I suppose that this account of the processes and relations involved in perception strikes the commonsense empiricistic reader as a plain recital of fact, or of theory directly based on fact, and too obvious to be open to question √ it must do so since so many otherwise astute philosophers have accepted it as the factual basis of the theory of perception √ and that in spite of all the multiplex difficulties and paradoxes that have in it their fons et origo. Of scientists and the vulgar I need not speak, for their naiveties in this sphere can do little harm, and perhaps some good. Nevertheless, in truth, we have here not a description of perception as it is, and truly, for the perceiver, but only of the processes associated with perception as observed by a percipient other than the one whose perception is supposed to be under investigation. Nor even this, for the last and crucial stage in the process is by nature unobservable, and must be imputed. When this is taken as an account of perception in itself it is no wonder that we become involved in a farrago of absurdities: perceptio a non percipiendo! For just as in this observed process the perception alone is unobservable, and must be imputed as a ⌠fact■ or miracle, so per contra in perception itself, and for the perceiver, this objective process is nowhere to be found, but only the perceptual relation between the percipient mind and an object that it directly perceives: here it is the causal process that must be imputed.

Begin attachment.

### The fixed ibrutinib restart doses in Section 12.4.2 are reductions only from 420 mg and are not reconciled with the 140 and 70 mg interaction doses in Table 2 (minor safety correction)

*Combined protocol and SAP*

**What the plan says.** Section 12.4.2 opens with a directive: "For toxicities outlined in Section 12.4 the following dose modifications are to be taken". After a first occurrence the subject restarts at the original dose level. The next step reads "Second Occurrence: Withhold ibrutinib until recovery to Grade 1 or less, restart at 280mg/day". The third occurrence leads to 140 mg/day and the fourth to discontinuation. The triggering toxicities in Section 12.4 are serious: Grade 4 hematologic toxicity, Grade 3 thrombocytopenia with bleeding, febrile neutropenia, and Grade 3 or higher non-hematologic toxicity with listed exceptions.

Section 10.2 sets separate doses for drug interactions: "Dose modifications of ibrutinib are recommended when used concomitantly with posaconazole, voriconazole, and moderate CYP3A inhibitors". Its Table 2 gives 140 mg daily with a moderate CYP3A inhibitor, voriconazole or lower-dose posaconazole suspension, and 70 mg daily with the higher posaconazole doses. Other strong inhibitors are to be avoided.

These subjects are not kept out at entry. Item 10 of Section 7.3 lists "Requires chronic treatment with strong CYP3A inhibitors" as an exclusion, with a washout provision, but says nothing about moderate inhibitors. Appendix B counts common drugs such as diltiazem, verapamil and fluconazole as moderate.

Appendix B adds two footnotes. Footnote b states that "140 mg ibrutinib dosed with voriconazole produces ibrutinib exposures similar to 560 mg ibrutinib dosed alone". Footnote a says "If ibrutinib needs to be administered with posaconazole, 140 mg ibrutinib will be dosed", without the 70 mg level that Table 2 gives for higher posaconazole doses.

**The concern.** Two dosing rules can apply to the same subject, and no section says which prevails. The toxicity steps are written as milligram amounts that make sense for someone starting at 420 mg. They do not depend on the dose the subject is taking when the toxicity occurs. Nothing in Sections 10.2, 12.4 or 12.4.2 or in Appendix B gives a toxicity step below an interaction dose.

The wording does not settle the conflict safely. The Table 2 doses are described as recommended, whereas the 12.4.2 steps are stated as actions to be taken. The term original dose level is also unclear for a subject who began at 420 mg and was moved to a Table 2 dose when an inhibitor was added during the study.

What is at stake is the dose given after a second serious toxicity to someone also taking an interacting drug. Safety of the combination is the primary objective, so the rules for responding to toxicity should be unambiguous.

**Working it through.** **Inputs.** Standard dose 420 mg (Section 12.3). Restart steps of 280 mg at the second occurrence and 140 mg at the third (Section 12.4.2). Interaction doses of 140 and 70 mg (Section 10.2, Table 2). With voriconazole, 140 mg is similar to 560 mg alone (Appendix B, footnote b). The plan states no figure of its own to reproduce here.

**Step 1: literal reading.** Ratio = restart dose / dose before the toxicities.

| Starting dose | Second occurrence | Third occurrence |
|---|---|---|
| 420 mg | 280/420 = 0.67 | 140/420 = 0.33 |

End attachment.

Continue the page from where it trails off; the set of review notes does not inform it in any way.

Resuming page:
Thus, of the two sets of relations distinguished by Barker, the one is experienced only by the percipient himself; the other is what is observed, not as relating the percipient and the sun in the act of perception, but as relating another man▓s mind (conceived as in his head), his body, the medium, and the [192] sun as objects of external observation. Pollock and those who agree with him are involved in confusion because they appear to regard perception-in-act as a mere ⌠shortcircuiting■ of the elaborate processes observed by another, by which the causal processes are ⌠telescoped-in■, and only the socalled ⌠instrumental■ remain in sight, by reason of the special position of the percipient viewing the causal processes as it were ⌠end on■. Spinoza, on the contrary, is involved in no confusion since for him what is prior is the direct perception of the object, and the causal processes are ⌠telescoped-out■ by projection on the eccentric axes of another perceiver. He does not suppose that this direct perception is incorrigible, but it is not corrigible by reference to what another percipient directly perceives (and imputes) √ for that too is equally corrigible, so that this way lies not correction but confusion. If we are to analyse perception, it is perception-in-act that we must investigate, and not perception as it is observed and imputed by another.